Map of Newtown 1870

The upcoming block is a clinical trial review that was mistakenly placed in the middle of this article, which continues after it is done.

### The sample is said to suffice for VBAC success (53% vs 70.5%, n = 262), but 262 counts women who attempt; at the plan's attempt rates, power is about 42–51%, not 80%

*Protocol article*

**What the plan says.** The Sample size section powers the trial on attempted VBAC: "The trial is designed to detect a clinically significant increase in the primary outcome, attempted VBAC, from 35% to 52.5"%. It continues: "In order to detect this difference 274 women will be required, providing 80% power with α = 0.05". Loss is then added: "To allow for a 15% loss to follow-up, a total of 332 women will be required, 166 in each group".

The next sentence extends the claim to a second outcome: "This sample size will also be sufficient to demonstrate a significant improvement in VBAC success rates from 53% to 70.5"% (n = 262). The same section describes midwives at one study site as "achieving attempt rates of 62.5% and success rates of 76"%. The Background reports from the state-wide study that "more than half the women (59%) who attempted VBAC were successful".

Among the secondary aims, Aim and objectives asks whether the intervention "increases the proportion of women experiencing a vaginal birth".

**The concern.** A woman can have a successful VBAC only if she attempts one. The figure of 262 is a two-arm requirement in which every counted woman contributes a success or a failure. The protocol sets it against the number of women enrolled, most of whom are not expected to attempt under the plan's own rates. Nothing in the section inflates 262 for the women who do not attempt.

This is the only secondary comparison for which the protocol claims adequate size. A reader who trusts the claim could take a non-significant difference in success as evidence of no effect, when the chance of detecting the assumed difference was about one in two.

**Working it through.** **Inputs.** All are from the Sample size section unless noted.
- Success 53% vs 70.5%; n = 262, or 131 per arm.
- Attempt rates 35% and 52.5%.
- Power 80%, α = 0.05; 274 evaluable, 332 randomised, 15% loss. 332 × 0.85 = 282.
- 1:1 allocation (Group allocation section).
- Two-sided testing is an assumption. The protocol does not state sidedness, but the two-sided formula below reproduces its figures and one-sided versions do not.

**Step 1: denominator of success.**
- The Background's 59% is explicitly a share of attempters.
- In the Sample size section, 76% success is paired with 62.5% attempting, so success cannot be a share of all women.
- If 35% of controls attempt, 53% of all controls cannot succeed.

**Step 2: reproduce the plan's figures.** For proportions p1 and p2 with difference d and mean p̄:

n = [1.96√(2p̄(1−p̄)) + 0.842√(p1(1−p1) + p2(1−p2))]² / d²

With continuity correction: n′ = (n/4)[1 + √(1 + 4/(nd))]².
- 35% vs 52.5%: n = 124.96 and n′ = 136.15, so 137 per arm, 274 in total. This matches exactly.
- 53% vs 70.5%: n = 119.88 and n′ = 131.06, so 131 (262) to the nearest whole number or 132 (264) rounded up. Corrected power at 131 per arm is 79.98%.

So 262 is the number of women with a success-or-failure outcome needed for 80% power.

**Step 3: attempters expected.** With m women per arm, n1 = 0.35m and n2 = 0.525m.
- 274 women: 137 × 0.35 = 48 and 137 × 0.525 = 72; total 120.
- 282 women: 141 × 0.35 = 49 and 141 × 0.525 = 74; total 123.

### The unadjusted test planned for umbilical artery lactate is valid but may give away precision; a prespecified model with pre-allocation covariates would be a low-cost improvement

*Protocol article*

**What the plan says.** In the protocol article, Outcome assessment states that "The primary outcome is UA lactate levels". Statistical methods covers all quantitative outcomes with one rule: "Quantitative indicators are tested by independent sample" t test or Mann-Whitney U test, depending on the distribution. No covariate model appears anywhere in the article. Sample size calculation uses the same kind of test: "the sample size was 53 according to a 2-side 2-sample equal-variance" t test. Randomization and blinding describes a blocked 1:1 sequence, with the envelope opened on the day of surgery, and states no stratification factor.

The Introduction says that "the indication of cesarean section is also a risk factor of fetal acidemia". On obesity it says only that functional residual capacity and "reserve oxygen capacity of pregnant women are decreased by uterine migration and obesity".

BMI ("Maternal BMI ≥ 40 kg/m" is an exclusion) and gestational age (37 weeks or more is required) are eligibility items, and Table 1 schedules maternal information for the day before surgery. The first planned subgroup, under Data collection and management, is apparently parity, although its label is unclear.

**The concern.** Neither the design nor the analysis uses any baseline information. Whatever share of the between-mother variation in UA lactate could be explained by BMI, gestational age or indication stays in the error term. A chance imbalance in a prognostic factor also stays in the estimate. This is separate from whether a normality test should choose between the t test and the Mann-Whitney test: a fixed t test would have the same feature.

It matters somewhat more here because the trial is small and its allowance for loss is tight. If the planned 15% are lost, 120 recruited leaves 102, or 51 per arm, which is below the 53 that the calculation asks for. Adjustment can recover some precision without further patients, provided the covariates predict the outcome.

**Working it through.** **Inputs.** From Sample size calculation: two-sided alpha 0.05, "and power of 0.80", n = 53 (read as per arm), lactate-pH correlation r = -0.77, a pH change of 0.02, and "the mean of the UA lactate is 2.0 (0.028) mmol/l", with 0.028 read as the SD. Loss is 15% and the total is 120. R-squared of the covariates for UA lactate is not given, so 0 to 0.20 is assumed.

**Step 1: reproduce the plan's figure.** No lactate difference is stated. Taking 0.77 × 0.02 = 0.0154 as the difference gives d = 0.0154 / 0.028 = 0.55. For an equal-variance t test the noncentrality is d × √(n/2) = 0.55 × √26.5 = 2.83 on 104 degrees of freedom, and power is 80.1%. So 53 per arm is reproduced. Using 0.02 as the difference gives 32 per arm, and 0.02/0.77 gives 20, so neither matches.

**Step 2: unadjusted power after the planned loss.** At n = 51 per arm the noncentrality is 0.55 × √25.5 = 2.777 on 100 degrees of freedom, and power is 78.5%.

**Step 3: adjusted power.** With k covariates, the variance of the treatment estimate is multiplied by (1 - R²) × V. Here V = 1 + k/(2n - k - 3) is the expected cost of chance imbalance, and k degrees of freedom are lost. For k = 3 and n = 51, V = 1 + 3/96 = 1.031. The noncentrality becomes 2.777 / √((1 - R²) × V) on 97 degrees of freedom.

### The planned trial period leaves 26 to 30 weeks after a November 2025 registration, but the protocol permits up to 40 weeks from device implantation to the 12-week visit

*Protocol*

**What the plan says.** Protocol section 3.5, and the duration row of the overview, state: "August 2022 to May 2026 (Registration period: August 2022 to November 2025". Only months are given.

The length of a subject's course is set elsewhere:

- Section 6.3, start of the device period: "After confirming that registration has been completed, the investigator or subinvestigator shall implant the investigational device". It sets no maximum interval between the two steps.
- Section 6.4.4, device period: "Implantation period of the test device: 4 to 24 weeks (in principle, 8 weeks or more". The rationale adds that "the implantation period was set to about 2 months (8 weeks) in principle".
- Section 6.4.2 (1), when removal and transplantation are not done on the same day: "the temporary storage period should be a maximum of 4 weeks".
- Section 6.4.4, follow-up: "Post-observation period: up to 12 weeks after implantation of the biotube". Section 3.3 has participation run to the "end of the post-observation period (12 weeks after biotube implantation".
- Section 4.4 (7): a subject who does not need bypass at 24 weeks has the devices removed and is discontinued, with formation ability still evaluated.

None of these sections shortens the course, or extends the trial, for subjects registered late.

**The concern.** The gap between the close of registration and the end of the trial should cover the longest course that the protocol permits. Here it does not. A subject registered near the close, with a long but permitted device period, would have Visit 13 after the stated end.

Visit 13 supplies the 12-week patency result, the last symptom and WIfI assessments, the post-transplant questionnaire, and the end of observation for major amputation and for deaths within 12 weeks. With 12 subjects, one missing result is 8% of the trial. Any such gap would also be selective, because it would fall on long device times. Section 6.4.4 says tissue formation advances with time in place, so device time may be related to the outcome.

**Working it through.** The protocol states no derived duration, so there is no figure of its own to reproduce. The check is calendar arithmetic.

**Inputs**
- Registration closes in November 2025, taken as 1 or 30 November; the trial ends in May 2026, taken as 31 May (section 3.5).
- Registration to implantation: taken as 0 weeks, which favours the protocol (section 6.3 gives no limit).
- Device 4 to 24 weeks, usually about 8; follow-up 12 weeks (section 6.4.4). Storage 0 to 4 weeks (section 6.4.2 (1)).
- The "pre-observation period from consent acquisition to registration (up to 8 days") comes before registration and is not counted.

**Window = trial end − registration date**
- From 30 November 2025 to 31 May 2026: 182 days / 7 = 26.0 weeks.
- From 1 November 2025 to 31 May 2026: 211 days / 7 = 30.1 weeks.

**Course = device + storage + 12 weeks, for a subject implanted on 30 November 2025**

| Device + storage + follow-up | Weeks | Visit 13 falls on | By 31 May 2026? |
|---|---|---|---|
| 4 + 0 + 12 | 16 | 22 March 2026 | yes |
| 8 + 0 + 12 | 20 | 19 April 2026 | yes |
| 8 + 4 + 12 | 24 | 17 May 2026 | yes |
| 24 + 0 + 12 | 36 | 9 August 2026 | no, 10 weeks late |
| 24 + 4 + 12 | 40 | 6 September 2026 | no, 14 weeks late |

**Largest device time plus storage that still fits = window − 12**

How do you describe the town center for Portsmouth? You might think of the “Cozy Corners” area where Clements Market, the bank and the library are located. The original village around Founder’s Brook was to be abandoned because the Town Pond was beginning to silt up. Town fathers in 1728 proposed the town village called Newtown.  Streets were officially laid out in 1740 and there were only a few homes built. It was an area east of East Main Road between Church Lane and Child Street.  There was a middle highway through it now known as Water Street.  A number of streets cut through from East Main Road to the water’s edge.  Most of the roads remained abandoned and only Church Lane, Power Street, Child Street and Water street remained active.   Town planners hoped this area would rival Newport.   It was considered a good site with land sloping down from Butts Hill to a good harbor with deeper water than the original settlement. The community only began to grow with the coming of the trolley car and the automobile. Power Street took its name from a power house at the foot of the road that supplied electricity for the electric cars.  Today the area imagined as Newtown is as close to a town center as we have. Portsmouth has always been a town with a variety of villages – Bristol Ferry, Melville, Island Park, the Glen, South Portsmouth, etc.